8 Tips to Freeze Food Safely

(HealthyExaminer.com) – Food safety is more than just preparing meals at the right temperatures. It’s equally important to avoid food spoiling in the freezer, leading to food waste or to food-borne illness. Freezing food safely can save you money by decreasing food waste, and it can even simplify meal planning. Since food won’t keep indefinitely in the freezer, the following tips will guide you through correctly preserving your food so it doesn’t spoil.

How to Freeze Food Safely

Whether you shop the aisles of your local grocery store yourself or have your groceries delivered, it’s important to know how to properly store frozen food and correctly freeze leftovers. These tips can help you keep your food safe and to know exactly what to do in the event of a power outage due to an emergency or natural disaster.

1. Prioritize Organization

Freezers work best when they are mostly full but still have room for airflow. Label each item in your freezer with the date it was frozen and the date the item will expire. Keep items that expire first located near the front of your freezer, or near the top in freezer chests. This is how long you should store food according to the U.S. Department of Agriculture:

  • Bacon and sausage: 1 to 2 months
  • Casseroles: 2 to 3 months
  • Egg whites or egg substitutes: 12 months
  • Frozen dinner and entrees: 3 to 4 months
  • Gravy, meat, or poultry: 2 to 3 months
  • Ham, hot dogs, and lunchmeats: 1 to 2 months
  • Meat, uncooked roasts: 4 to 12 months
  • Meat, uncooked steaks or chaps: 4 to 12 months
  • Meat, uncooked ground: 3 to 4 months
  • Meat, cooked: 2 to 3 months
  • Poultry, uncooked whole: 12 months
  • Poultry, uncooked parts: 9 months
  • Poulty, uncooked giblets: 3 to 4 months
  • Poultry, cooked: 4 months
  • Soups and stews: 2 to 3 months
  • Wild game, uncooked: 8 to 12 months

2. Know What Can and Can’t Be Frozen

It’s important to understand that not every food can be frozen safely. Egg-based sauces will curdle in the freezer. Fruit and vegetables with a high water content are likely to get mushy and lose their natural flavor and texture. Being knowledgeable about what will and won’t freeze well can help you keep your freezer stocked with the right foods for your family.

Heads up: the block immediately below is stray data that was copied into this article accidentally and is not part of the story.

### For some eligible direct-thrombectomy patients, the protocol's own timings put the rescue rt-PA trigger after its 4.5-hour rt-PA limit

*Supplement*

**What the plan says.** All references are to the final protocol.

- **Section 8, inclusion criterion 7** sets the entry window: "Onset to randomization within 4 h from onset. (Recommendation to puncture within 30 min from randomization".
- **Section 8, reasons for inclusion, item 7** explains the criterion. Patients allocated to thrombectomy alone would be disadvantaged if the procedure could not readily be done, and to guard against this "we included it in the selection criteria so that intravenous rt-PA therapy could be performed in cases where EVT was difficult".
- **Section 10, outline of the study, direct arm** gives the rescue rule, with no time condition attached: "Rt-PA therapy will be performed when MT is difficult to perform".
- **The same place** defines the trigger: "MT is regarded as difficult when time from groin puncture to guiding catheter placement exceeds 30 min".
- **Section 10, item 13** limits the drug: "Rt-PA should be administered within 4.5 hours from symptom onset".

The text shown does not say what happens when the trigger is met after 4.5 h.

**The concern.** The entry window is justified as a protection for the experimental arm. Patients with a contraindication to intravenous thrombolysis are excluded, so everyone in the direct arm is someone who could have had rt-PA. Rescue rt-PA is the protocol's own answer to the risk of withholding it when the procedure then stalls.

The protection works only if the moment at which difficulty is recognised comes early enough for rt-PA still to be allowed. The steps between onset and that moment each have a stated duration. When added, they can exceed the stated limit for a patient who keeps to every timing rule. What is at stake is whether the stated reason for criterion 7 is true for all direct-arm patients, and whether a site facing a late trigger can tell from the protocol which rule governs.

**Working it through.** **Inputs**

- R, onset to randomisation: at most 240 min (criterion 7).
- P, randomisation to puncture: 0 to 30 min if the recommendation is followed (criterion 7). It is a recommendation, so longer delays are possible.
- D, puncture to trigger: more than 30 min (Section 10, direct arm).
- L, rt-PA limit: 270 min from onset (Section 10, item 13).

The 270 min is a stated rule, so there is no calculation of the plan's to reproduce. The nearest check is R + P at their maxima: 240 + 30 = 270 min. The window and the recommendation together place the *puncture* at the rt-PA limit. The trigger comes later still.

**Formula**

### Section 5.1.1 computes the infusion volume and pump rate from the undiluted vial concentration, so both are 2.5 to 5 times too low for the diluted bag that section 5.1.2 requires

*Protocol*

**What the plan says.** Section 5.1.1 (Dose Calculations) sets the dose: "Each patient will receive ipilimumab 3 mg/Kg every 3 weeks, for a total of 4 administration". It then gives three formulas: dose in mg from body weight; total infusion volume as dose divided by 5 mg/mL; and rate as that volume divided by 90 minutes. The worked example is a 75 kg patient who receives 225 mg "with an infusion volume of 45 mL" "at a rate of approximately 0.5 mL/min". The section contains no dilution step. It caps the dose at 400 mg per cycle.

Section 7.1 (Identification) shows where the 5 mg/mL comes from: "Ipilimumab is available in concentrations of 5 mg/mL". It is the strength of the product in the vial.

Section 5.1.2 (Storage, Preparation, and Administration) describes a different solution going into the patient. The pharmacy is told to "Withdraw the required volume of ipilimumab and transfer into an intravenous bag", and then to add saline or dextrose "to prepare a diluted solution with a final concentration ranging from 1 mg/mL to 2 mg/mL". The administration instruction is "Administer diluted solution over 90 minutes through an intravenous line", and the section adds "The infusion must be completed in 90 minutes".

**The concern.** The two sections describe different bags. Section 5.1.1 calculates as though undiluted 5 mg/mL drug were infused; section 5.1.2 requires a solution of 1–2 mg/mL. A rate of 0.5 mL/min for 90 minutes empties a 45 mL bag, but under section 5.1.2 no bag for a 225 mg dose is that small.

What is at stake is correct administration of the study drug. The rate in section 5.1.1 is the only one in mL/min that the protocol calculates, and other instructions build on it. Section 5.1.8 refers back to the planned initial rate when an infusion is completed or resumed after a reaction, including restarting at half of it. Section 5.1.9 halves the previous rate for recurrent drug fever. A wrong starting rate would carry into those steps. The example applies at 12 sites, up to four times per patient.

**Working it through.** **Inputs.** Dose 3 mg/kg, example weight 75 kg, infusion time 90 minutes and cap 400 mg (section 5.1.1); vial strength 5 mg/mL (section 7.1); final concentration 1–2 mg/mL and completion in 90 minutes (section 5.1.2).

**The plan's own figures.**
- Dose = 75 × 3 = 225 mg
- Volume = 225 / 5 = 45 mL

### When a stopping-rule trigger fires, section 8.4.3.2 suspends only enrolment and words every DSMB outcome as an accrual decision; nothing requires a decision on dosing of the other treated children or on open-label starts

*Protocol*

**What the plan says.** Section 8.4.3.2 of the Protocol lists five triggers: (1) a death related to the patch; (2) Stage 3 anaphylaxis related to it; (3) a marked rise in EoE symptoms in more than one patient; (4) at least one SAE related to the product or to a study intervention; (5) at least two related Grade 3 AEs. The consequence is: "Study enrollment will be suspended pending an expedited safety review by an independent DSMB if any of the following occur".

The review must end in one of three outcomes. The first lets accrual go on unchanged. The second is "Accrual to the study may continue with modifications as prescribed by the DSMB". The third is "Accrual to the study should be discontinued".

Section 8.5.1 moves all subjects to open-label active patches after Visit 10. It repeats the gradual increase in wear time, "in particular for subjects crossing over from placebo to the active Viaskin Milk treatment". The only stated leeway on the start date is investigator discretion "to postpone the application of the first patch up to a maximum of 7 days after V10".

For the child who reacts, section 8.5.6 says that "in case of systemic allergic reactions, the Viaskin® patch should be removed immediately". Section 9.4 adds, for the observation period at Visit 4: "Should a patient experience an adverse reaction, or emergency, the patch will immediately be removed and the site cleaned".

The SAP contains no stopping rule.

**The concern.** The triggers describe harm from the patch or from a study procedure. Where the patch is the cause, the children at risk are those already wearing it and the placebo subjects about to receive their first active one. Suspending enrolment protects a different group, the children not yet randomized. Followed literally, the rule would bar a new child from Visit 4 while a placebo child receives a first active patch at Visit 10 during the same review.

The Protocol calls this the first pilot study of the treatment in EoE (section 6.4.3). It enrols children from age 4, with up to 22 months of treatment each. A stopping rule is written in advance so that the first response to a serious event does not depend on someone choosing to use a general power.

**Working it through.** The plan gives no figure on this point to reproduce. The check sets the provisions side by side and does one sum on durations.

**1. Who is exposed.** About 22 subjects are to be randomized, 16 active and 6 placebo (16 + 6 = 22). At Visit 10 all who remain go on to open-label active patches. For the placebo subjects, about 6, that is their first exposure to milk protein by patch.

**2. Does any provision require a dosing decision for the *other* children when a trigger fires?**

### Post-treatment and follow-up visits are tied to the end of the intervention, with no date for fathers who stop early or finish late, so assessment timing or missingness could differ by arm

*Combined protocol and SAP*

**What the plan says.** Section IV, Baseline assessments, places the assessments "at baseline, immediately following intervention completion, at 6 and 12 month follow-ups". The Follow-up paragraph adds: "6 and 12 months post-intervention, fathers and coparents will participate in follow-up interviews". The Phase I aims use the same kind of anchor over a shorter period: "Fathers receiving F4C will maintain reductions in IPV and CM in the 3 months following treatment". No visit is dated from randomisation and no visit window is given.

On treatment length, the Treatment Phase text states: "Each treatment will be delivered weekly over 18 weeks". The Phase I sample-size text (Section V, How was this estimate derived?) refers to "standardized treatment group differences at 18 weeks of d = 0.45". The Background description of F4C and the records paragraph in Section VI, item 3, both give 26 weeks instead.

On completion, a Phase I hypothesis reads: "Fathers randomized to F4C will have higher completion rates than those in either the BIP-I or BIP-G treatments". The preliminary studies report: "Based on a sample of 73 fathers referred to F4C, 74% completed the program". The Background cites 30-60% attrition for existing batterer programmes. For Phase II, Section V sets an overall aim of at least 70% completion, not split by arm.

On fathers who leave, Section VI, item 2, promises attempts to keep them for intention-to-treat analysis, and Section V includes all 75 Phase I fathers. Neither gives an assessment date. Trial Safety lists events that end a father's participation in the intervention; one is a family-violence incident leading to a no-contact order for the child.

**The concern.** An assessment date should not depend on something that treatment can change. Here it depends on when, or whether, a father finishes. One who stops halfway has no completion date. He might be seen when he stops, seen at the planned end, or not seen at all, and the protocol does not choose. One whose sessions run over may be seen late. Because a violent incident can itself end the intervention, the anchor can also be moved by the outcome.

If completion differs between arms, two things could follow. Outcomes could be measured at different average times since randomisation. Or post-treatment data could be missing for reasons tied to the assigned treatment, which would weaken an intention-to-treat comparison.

3. Freeze Before Use-By Date

Items that are frozen after their use-by date will not be safe to eat and could put your health at risk. Be sure to check the use-by dates before purchasing items and before freezing. This is particularly important when it comes to meat you plan to freeze. Some discounted grocery items could be at their use-by date already or close to it. Being aware of the use-by date can help you properly freeze items within the appropriate timeframe.

4. Properly Prepare Fresh Vegetables Before Freezing Them

A technique called blanching can be used to get your fresh vegetables ready for the freezer. The following video will show you how to boil, ice, and then freeze your vegetables safely. This can help preserve their nutritional value while helping to avoid food spoilage and waste.


5. Know Your Freezer’s Temperature

Keep a thermometer in your freezer if it doesn’t have one built in. Freezer temperatures should stay between 0F(or -18 C) according to the United States Food and Drug Administration (FDA). You can also purchase an alarm system that will notify you if there’s a power outage that could impact the safety of your frozen goods.

6. Cool Food Before Freezing

Freezing leftovers can be a great way to avoid food waste. Make sure to cool hot foods before freezing them. Placing hot foods in the freezer could cause other stored foods to thaw, putting them at risk of spoilage.

7. Properly Store Foods

Store items in properly sealed containers or freezer bags. Failing to properly wrap and store food could result in freezer burn, which is when food dries out in the freezer due to improper storage conditions. It won’t make the food unsafe to eat, but it could drastically impact the taste and quality of the food. It’s also possible that improperly stored food can become exposed to germs, leading to food-borne illness.

8. If In Doubt, Throw It Out

Look for signs that the item has spoiled. If it’s changed color or if you’ve had a lengthy power outage that makes you doubt the safety of your food, toss it! Don’t put your health at risk if an item looks, smells, or tastes like it may have spoiled.

You can never be too careful when it comes to food safety. The steps you take to properly freeze and store your food could help save you time and money and limit your household’s food waste. Safely frozen foods can support a healthy diet and good nutrition for you and your loved ones.

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